6. Spend time in Accra
Although Accra lacks any significant landmarks, it still exudes charm. Many areas have been renovated, especially Osu and the area around the airport, which is now as hip and international as it gets.
Designer boutiques like Christie Brown, Wild Gecko Handicrafts, and art galleries like the Artists Alliance are also located here.
Jamestown, Accra’s oldest neighborhood, is home to a bustling fishermen’s shanty town and a sea of brightly colored boats, all set against a backdrop of a red and white lighthouse and a historic fort.
There is a lot to see, but visitors shouldn’t have very ambitious plans (unless they’re walking around), as Accra’s traffic may be difficult. Cars are frequently held in jams for more than an hour.
7. Explore Mole National Park to see elephants in the wild.
Mole National Park, the largest wildlife sanctuary in Ghana, is home to 93 different species of mammals, including spotted hyenas, Nolan warthogs, and African elephants.
The ability for tourists to approach wild elephants up close while on foot is one of the park’s main selling attractions. It also has the first premium safari lodge in West Africa, Zaina, which is a stunning on-site facility.
Elephants may be viewed from the infinity pool, so visitors don’t even need to leave to get a safari experience. The lodge is perched on a hill, offering panoramic views of a sea of lush Rosewood and Shea nut trees.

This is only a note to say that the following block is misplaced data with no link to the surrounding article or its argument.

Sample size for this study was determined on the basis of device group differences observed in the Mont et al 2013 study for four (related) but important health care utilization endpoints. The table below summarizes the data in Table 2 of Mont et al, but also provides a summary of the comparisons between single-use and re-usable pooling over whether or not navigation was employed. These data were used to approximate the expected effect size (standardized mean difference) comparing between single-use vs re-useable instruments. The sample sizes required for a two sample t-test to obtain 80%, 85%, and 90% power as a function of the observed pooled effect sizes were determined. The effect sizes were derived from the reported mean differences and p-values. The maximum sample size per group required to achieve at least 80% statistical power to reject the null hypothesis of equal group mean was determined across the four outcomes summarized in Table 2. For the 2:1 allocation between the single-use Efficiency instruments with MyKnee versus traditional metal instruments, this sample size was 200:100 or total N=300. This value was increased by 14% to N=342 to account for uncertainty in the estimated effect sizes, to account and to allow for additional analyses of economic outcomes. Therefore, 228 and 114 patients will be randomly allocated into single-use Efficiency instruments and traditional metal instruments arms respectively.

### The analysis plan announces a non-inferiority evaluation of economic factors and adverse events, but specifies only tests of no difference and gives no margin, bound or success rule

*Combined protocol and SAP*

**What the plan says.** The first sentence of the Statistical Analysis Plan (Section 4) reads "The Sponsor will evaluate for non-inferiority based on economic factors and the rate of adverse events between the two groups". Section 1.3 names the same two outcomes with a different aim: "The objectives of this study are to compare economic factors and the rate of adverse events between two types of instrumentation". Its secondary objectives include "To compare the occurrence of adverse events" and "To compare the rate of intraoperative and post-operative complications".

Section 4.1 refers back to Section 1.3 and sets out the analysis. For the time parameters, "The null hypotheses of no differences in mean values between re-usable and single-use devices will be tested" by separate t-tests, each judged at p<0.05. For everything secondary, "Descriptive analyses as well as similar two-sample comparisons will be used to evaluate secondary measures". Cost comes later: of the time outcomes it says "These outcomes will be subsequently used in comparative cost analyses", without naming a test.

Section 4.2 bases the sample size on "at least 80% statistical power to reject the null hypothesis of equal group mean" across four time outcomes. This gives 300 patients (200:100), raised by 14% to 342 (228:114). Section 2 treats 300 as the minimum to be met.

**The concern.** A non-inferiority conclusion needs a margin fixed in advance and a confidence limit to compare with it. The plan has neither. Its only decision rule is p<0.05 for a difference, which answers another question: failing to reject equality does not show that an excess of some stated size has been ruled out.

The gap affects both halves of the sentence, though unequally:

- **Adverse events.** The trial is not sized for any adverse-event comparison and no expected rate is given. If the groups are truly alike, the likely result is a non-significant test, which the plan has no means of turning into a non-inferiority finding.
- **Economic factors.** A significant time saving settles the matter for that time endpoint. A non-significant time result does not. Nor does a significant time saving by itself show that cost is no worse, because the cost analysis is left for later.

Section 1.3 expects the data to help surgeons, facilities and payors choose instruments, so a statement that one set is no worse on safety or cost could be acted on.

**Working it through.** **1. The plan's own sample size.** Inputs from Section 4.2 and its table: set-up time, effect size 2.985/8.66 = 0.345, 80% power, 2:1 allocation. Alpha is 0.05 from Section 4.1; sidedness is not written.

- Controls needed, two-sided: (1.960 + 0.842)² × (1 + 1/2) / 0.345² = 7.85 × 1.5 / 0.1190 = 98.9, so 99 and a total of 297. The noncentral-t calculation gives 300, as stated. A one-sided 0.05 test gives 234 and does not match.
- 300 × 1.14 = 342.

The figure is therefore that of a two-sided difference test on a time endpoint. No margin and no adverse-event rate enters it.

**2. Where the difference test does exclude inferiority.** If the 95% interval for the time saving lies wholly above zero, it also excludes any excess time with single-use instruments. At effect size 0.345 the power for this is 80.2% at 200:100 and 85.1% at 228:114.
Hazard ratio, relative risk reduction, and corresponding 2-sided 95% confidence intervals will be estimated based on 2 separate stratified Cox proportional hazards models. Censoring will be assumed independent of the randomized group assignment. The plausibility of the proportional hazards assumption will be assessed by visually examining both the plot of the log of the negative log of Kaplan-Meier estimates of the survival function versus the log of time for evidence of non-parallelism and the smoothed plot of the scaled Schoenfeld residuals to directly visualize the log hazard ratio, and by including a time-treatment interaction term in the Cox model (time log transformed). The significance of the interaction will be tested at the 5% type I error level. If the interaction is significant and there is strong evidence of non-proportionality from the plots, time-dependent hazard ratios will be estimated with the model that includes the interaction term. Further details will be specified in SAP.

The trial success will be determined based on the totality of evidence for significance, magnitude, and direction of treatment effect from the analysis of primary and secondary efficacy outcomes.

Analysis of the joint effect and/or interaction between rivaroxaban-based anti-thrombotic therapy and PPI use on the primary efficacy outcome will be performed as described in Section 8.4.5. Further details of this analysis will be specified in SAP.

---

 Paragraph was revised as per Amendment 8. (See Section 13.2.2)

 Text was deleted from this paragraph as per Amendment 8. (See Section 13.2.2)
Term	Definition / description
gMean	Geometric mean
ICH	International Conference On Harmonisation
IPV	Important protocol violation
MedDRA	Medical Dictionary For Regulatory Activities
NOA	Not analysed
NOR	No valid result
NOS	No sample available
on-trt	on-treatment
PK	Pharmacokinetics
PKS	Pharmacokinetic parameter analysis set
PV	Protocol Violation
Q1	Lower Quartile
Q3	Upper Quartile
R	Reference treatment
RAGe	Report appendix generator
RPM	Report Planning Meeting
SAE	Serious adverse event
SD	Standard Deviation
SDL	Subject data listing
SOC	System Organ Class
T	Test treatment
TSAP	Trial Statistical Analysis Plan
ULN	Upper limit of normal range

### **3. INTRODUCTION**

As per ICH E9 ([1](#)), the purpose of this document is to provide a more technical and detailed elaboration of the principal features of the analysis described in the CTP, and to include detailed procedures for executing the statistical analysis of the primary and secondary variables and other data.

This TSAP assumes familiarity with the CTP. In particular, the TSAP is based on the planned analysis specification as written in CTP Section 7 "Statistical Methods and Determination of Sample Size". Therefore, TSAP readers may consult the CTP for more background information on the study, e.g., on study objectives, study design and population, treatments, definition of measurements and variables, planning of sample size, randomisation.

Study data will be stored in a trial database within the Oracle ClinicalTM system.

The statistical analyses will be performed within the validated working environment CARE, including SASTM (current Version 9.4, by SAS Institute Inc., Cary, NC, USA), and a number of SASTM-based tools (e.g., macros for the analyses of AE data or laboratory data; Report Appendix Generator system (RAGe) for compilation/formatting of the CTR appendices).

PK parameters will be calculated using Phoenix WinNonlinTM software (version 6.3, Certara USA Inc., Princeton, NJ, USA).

The majority of its accommodations are situated next to a watering hole and are large, air-conditioned safari tents in the East African style.
8. Spend the night on the Green House rooftops.
This excellent eco-guest house is located in Karimenga, 30 minutes drive from Bolgatanga, and is run by visionary local Ibrahim, who is enthusiastic about mud construction and advancing organic farming.
Only five rooms make up Green House, which is made entirely of mud and clay and lacks electricity. Boarders can sleep on its flat rooftops, which are typical of local construction when it gets too hot by ascending earthen stairs.
Here, activities like excursions to Ibrahim’s farm, instruction in beekeeping, and culinary classes with Felicia, the guest house’s cook, enable visitors to get fully immersed in the local communities.
9. Observe the Larabanga Mosque
Larabanga is among the oldest mosques in West Africa and Ghana, dating back over 600 years. The foundations of this remarkable black-and-white adobe structure, located near to Mole Park in the north, are thought to have been created by a higher power. It resembles other old Sudanese-style structures made of mud and reeds found in West Africa, such as the Great Mosque in Djenné, Mali.
10. Greetings, the Tongo chief
Traditional shrines and Whispering Rocks, where rocks are perilously placed on top of one another while the wind whistles through holes at the top, are both prominent features of the Tengzug Hills settlement of Tongo.
The chief’s palace, a sizable mud compound where some 300 members of his family, including his more than 20 wives, reside, is one of the area’s most intriguing sights.
In fact, it’s customary in the north to greet the village chief upon arrival and to explain your intentions before you begin exploring. However, tourists must take care to never stand or sit taller than a chief.